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01.06.2015 | Case Report | Ausgabe 6/2015

Osteoporosis International 6/2015

Normal bone mass and normocalcemia in adulthood despite homozygous vitamin D receptor mutations

Osteoporosis International > Ausgabe 6/2015
F. M. Damiani, R. M. Martin, A. C. Latronico, B. Ferraz-de-Souza



Adding to the debate around vitamin D’s effects on skeletal health, we report the long-term follow-up of two patients with severe vitamin D receptor mutations, who had normal bone mass acquisition and normalization of calcemia around puberty, suggesting that vitamin D might not be essential for skeletal health in adulthood.


Vitamin D plays a pivotal role in calcium homeostasis, and the consequences of vitamin D insufficiency for skeletal health, as well as the importance of its supplementation, are a matter of great interest. Individuals bearing homozygous vitamin D receptor (VDR) defects present with severe hypocalcemic rickets in early infancy due to vitamin D resistance.


Here, we report the follow-up of two patients with hereditary vitamin D-resistant rickets (HVDRR), focusing on bone mass acquisition and evolution of calcemia.


Patient 1 is a 30-year-old male bearing a homozygous p.Arg30* nonsense mutation in the VDR DNA-binding domain, who presented at 6 months. From 9 years of age, treatment requirement decreased progressively. Follow-up with DXA showed normal bone mass acquisition. In adulthood, he maintains normocalcemia without calcium supplementation and has no signs of bone fragility. Patient 2 is a 37-year-old female with milder HVDRR and alopecia due to a homozygous p.Gly319Val mutation in the VDR ligand-binding domain. Around puberty, hypercalciuria and kidney stones were detected, resulting in suspension of treatment. Follow-up with DXA revealed normal bone mass, and she maintained normocalcemia without supplementation during gestation and lactation.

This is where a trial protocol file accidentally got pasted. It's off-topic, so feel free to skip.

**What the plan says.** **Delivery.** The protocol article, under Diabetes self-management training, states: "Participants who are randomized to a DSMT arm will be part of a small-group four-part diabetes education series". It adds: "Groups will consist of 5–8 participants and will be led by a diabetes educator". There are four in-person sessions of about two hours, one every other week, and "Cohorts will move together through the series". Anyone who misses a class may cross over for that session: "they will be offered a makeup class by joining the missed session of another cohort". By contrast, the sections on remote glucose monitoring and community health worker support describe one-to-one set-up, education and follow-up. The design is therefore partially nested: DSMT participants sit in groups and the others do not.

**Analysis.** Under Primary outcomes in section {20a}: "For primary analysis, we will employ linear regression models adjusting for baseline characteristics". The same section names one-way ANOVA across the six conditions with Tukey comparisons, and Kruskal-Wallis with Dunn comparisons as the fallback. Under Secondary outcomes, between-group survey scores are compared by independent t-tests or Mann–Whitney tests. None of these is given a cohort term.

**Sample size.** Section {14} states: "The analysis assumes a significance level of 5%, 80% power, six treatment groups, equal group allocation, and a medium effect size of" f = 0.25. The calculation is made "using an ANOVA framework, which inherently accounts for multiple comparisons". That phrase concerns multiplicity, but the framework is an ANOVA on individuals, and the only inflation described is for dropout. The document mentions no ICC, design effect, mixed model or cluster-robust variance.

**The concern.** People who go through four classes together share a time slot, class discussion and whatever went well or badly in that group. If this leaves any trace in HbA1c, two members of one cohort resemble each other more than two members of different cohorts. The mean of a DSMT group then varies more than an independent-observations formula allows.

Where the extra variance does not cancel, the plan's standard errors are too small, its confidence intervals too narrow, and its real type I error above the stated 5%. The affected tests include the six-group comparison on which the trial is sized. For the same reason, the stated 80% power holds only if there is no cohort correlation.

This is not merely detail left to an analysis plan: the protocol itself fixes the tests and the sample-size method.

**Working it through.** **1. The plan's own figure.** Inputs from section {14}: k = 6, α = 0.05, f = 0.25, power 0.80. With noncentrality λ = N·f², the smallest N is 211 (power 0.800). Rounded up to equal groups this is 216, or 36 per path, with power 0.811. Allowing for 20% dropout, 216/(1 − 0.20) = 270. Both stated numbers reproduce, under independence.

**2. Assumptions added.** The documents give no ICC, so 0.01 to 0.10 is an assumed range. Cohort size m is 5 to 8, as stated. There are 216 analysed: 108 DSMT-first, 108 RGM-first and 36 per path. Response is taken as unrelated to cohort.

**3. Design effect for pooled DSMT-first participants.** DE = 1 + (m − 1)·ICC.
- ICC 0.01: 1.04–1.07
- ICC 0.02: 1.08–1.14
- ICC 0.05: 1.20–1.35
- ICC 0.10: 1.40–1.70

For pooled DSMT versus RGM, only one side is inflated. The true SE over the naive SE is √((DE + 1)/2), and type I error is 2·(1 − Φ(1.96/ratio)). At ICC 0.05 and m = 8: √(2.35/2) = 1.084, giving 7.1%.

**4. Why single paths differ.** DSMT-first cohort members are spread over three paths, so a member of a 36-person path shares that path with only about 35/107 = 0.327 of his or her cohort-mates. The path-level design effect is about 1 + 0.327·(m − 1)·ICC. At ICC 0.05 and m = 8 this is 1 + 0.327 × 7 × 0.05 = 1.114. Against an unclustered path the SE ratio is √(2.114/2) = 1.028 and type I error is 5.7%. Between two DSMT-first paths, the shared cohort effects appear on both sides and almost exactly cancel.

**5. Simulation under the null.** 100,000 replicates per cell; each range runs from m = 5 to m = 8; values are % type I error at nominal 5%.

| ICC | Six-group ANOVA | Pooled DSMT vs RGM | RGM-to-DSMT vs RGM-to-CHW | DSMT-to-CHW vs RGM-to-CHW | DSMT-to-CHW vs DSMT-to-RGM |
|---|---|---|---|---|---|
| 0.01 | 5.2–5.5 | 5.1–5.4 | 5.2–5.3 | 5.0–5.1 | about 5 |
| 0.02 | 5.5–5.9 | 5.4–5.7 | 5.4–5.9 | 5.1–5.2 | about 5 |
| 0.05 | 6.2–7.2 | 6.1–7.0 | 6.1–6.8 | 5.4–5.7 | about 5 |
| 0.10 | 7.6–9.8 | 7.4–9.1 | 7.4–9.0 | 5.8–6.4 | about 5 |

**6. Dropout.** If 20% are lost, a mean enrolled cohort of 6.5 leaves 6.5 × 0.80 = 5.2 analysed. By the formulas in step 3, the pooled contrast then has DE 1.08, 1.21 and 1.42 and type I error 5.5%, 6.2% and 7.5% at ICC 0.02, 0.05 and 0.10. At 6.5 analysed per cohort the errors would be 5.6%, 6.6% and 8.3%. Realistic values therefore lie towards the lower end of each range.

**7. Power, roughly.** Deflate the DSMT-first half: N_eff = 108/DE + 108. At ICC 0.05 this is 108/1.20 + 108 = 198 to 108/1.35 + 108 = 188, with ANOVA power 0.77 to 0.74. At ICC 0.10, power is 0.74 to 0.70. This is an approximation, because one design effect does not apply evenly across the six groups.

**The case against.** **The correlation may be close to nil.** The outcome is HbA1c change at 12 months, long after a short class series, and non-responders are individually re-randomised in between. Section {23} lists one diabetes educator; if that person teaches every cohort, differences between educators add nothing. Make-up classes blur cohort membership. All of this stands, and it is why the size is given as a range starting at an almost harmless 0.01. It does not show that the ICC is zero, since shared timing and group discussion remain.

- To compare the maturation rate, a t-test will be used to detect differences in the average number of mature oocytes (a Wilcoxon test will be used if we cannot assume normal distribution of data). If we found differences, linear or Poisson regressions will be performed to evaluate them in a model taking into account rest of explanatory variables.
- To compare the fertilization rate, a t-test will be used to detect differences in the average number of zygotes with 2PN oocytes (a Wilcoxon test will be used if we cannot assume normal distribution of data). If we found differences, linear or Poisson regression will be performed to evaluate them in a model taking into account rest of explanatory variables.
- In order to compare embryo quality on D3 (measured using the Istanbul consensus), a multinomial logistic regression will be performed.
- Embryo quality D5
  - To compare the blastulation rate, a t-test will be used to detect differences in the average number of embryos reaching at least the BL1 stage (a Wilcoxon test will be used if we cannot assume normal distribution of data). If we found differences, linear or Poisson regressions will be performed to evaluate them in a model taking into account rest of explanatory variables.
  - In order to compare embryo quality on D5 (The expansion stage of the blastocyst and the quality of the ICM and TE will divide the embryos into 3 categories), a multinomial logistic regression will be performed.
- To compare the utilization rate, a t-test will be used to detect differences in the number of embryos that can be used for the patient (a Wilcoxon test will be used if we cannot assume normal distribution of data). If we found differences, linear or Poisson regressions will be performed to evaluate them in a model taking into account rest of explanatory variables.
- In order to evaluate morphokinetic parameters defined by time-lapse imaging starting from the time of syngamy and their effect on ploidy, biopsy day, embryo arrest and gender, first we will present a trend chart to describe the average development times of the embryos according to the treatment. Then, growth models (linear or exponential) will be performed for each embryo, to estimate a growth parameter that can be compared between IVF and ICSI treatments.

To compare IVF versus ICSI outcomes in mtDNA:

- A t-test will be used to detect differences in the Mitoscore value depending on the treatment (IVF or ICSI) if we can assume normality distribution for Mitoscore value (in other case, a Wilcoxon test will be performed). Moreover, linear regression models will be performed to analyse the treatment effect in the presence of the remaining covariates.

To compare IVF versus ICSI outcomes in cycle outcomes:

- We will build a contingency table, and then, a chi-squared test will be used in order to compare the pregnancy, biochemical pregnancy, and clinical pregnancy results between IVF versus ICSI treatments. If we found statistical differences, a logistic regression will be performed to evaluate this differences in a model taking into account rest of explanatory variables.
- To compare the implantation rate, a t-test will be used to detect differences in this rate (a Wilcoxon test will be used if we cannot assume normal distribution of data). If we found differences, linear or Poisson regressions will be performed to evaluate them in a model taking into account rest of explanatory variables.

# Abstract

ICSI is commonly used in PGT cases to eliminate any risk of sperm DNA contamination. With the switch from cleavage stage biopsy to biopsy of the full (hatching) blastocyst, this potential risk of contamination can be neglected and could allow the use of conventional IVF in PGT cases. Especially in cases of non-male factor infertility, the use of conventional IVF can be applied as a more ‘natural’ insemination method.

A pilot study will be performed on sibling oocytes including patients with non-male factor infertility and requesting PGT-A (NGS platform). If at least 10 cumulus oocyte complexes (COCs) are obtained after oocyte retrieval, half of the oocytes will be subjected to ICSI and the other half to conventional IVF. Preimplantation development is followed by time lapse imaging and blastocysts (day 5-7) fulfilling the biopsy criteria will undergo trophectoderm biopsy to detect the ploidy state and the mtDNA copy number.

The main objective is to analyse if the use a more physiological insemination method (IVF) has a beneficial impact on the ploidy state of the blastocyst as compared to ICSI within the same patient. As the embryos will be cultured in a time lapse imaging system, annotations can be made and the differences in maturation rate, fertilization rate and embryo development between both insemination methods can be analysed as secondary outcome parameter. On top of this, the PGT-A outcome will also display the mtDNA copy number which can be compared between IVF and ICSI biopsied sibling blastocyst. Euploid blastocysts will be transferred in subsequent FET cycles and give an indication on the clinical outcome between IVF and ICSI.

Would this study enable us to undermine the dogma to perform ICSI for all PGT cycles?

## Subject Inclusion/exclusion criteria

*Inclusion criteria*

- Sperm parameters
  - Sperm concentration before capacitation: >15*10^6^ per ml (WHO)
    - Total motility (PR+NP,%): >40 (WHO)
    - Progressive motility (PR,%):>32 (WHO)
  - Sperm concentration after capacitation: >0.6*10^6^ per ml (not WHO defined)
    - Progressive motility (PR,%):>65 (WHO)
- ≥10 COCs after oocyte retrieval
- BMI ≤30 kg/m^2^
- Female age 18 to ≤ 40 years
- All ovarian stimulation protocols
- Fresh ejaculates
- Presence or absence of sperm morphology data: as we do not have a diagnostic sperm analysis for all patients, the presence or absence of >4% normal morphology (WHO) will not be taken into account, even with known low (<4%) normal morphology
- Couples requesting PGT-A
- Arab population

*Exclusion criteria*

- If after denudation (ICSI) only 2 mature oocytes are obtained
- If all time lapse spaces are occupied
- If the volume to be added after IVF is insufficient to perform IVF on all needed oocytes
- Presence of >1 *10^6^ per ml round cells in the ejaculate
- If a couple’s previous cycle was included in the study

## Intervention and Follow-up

The long-term follow-up of HVDRR provides insights into the role of vitamin D in human calcium homeostasis and bone health. The normalization of calcemia and normal bone mass acquisition despite a permanently dysfunctional VDR suggest that vitamin D might not be essential for skeletal health in adulthood. Extrapolation of these findings may have implications in broader clinical settings, especially considering widespread vitamin D supplementation.

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